Once you've successfully booted your new system for the first time, you will want to install Grub onto the other two disks (or on the other disk if you have only 2 HDDs) so that, in the event of disk failure, the system can be booted from another drive. Log in to your new system as root and do:

# grub
grub> device (hd0) /dev/sdb
grub> root (hd0,0)
grub> setup (hd0)
grub> device (hd0) /dev/sdc
grub> root (hd0,0)
grub> setup (hd0)
grub> quit

Archive your Filesystem Partition Scheme

Now that you're done, it's worth taking a second to archive off the partition state of each of your drives. This guarantees that it will be trivially easy to replace/rebuild a disk in the event that one fails. You do this with the sfdisk tool and the following steps:

# mkdir /etc/partitions
# sfdisk --dump /dev/sda >/etc/partitions/disc0.partitions
# sfdisk --dump /dev/sdb >/etc/partitions/disc1.partitions
# sfdisk --dump /dev/sdc >/etc/partitions/disc2.partitions

Management

For LVM management, please have a look at LVM

Mounting from a Live CD

If you want to mount your RAID partition from a Live CD, use

mdadm --assemble /dev/md0 /dev/sda3 /dev/sdb3 /dev/sdc3

(or whatever mdX and drives apply to you)

Note: Live CDs like SystemrescueCD assemble the RAID arrays automatically at boot time if you used the partition type fd at the install of the array)

Removing device, stop using the array

You can remove a device from the array after you mark it as faulty.

mdadm --fail /dev/md0 /dev/sdxx

Then you can remove it from the array.

mdadm -r /dev/md0 /dev/sdxx

Remove device permanently (for example in the case you want to use it individally from now on). Issue the two commands described above then:

mdadm --zero-superblock /dev/sdxx

After this you can use the disk as you did before creating the array.

Warning: If you reuse the removed disk without zeroing the superblock you will LOSE all your data next boot. (After mdadm will try to use it as the part of the raid array). DO NOT issue this command on linear or RAID0 arrays or you will LOSE all your data on the raid array.

Stop using an array:

1. Umount target array
2. Stop the array with: mdadm --stop /dev/md0
3. Repeat the three command described in the beginning of this section on each device.
4. Remove the corresponding line from /etc/mdadm.conf

Adding a device to the array

Adding new devices with mdadm can be done on a running system with the devices mounted. Partition the new device "/dev/sdx" using the same layout as one of those already in the arrays "/dev/sda".

sfdisk -d /dev/sda > table
sdfisk /dev/sdx < table

Assemble the RAID arrays if they are not already assembled:

mdadm --assemble /dev/md1 /dev/sda1 /dev/sdb1 /dev/sdc1
mdadm --assemble /dev/md2 /dev/sda2 /dev/sdb2 /dev/sdc2
mdadm --assemble /dev/md0 /dev/sda3 /dev/sdb3 /dev/sdc3

First, add the new device as a Spare Device to all of the arrays. We will assume you have followed the guide and use separate arrays for /boot RAID 1 (/dev/md1), swap RAID 1 (/dev/md2) and root RAID 5 (/dev/md0).

mdadm --add /dev/md1 /dev/sdx1
mdadm --add /dev/md2 /dev/sdx2
mdadm --add /dev/md0 /dev/sdx3

This should not take long for mdadm to do. Check the progress with:

cat /proc/mdstat

Check that the device has been added with the command:

mdadm --misc --detail /dev/md0

It should be listed as a Spare Device.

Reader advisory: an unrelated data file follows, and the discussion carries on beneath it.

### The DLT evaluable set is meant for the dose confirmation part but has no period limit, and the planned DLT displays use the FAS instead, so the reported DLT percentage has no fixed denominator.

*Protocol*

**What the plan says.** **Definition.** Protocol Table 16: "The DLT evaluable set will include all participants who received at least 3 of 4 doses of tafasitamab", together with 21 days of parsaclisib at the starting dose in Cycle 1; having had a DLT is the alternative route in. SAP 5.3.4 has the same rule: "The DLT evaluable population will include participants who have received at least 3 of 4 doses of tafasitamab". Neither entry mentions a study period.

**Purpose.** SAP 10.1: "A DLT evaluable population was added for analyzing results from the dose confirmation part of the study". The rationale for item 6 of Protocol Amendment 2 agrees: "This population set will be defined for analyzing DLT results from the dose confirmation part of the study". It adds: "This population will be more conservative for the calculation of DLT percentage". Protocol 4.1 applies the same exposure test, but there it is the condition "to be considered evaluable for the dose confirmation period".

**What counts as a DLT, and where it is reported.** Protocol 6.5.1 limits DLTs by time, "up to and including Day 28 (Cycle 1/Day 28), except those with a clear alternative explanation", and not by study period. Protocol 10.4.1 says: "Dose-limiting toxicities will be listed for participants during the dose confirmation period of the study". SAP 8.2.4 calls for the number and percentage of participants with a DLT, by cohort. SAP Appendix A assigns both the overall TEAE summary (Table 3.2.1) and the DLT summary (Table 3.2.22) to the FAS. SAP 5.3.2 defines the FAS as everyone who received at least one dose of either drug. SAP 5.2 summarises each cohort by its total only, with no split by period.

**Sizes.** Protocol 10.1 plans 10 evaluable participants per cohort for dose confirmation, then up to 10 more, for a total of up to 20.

Tell mdadm to grow the arrays from 3 devices to 4 (or however many devices you want to use):

mdadm --grow -n 4 /dev/md1
mdadm --grow -n 4 /dev/md2
mdadm --grow -n 4 /dev/md0

This will probably take several hours. You need to wait for it to finish before you can continue. Check the progress in /proc/mdstat. The RAID 1 arrays should automatically sync /boot and swap but you need to install Grub on the MBR of the new device manually. Installing_with_Software_RAID_or_LVM#Install_Grub_on_the_Alternate_Boot_Drives

The rest of this guide will explain how to resize the underlying LVM and filesystem on the RAID 5 array.

Note: I am not sure if this can be done with the volumes mounted and will assume you are booting from a live-cd/usb

If you are have encrypted your LVM volumes with LUKS, you need resize the LUKS volume first. Otherwise, ignore this step.

cryptsetup luksOpen /dev/md0 cryptedlvm
cryptsetup resize cryptedlvm

Activate the LVM volume groups:

vgscan
vgchange -ay

Resize the LVM Physical Volume /dev/md0 (or e.g. /dev/mapper/cryptedlvm if using LUKS) to take up all the available space on the array. You can list them with the command "pvdisplay".

pvresize /dev/md0

Resize the Logical Volume you wish to allocate the new space to. You can list them with "lvdisplay". Assuming you want to put it all to your /home volume:

lvresize -l +100%FREE /dev/array/home

To resize the filesystem to allocate the new space use the appropriate tool. If using ext2 you can resize a mounted filesystem with ext2online. For ext3 you can use resize2fs or ext2resize but not while mounted.

You should check the filesystem before resizing.

e2fsck -f /dev/array/home
resize2fs /dev/array/home

Read the manuals for lvresize and resize2fs if you want to customize the sizes for the volumes.

Conclusion

Done.

Troubleshooting

If you are getting error when you reboot about "invalid raid superblock magic" and you have additional hard drives other than the ones you installed to, check that your hard drive order is correct. During installation, your RAID devices may be hdd, hde and hdf, but during boot they may be hda, hdb and hdc. Adjust your kernel line in /boot/grub/menu.lst accordingly. This is what happened to me anyway.

Recovering from a broken or missing drive in the raid

You might get the above mentioned error also when one of the drives breaks for whatever reason. In that case you will have to fore the raid to still turn on even with one disk short. Type this (change where needed):

mdadm --manage /dev/md0 --run

Now you should be able to mount it again with something like this (if you had it in fstab):

mount /dev/md0

Now the raid should be working again and available to use, however with one disk short! So, to add that one disc partition it the way like described above in #Partition_the_Hard_Drives. Once that's done you can add the new disk to the raid by doing:

mdadm --manage --add /dev/md0 /dev/sdd1

If you type:

cat /proc/mdstat

you probably see that the raid is now active and rebuilding.

You also might want to update your /etc/mdadm.conf file by typing:

mdadm --examine --scan > /etc/mdadm.conf

That should be about all steps required to recover your raid. It certainly worked for me when i had lost a dive due to a partition table corruption.

Additional Resources